"On Broken Wings"

     Now we reach the part I tried to get around and hoped I would not have an issue with: the lyrics. despite my defense earlier that not all Christian bands sing exclusively about religion and to give them a chance, I have discovered that War of Ages is one of those preachy bands, and if you listened to either of the above two links, you have discovered that as well.  One of my favorite songs on the album, "From Ashes", which I liked simply from the sound of it and the musicianship entailed, has a few lines that can't help but be interpreted as religious, such as "Fight for the path unto forgiveness" and,

I knew from the first time that I saw you
You were sent by God
To take this wounded soul
and make it whole again.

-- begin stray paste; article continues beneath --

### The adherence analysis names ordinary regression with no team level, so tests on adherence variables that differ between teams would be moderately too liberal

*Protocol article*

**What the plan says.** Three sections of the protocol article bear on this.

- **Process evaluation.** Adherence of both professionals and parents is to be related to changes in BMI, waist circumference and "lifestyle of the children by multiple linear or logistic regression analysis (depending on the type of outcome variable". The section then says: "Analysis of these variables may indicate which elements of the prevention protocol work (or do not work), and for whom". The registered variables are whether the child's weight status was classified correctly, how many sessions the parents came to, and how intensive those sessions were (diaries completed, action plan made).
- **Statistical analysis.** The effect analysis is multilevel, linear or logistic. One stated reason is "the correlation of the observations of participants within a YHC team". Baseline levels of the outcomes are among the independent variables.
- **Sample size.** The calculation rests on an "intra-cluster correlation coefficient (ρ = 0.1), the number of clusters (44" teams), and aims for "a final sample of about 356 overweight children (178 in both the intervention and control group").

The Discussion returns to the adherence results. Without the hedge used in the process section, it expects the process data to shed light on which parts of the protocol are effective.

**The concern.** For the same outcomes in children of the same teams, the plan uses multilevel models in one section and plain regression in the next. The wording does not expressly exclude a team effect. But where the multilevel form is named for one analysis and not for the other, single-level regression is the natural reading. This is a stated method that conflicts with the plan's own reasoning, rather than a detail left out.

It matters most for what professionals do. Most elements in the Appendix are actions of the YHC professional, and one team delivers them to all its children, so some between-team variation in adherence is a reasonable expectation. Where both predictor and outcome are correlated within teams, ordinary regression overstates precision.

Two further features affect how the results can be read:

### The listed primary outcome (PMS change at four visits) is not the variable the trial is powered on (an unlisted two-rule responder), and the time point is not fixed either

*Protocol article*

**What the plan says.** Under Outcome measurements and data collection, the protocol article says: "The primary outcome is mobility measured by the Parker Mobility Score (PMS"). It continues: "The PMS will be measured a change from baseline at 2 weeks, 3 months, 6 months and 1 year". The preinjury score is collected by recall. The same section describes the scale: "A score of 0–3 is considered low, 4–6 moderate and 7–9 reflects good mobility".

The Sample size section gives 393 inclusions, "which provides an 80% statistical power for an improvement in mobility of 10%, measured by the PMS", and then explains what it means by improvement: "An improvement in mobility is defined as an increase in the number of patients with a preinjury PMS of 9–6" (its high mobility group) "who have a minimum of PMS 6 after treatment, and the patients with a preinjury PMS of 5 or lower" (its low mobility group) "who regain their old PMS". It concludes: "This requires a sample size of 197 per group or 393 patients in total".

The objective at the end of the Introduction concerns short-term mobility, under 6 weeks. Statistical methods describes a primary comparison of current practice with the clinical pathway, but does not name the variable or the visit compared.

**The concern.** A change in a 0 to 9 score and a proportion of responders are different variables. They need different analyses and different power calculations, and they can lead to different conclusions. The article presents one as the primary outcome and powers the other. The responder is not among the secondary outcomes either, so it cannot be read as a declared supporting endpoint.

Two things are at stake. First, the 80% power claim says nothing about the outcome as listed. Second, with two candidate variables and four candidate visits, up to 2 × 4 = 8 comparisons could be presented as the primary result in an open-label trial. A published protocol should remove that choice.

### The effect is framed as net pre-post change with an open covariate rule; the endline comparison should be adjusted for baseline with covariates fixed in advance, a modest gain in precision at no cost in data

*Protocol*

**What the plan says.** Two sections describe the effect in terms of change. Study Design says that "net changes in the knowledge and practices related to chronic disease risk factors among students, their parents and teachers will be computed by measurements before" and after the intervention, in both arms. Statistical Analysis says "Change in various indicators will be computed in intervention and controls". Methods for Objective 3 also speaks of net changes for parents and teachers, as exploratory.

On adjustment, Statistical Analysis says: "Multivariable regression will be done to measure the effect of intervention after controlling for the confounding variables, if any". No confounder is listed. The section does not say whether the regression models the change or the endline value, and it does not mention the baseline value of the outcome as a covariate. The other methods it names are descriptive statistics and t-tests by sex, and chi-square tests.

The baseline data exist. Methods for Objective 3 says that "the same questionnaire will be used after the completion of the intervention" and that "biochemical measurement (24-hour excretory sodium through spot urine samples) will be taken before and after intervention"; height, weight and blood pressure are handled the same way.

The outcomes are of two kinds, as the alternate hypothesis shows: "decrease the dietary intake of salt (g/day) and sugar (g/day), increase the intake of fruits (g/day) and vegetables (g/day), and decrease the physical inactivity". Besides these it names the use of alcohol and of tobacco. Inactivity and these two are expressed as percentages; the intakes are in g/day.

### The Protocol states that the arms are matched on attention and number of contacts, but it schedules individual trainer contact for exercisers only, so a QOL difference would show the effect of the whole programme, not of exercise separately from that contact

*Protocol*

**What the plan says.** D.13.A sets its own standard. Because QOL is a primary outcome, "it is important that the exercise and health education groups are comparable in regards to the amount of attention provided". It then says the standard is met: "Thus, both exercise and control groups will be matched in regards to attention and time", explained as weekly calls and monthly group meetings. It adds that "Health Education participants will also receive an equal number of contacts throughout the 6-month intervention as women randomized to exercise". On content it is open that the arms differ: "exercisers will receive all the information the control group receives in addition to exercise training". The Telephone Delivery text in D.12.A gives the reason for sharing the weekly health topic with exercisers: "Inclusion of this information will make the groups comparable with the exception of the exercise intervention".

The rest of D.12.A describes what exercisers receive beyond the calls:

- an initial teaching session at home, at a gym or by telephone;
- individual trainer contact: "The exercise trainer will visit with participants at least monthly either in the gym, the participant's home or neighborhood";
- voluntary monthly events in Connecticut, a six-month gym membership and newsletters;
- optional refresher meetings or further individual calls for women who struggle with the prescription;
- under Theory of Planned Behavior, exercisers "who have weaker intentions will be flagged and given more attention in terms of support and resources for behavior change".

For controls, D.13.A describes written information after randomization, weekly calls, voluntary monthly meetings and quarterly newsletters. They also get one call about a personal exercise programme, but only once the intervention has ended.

Now, the latter verse could be interpreted multiple ways. Hamp could be talking of an angel, a servant that would have been literally sent by God to help cleanse this sinner's soul, which is supported by the repeated line "You know every ounce of my past." That line makes it sound incredibly literal, as if the person the singer is referring to literally knows every single thing about him, insinuating this person was recently sent and already knows everything about him. The song could also be simply talking about a woman in this man's life that is helping save him just from a life of pain, the "You were sent by God" line being an exclamation of how thankful he is to have this woman in his life. However, immediately after the "And make it whole again" line is "Past the bounds of time; The shadows fall before you." This line, in conjunction with the title, makes me suppose he is referring to a human servant, a disciple, namely Jesus Christ.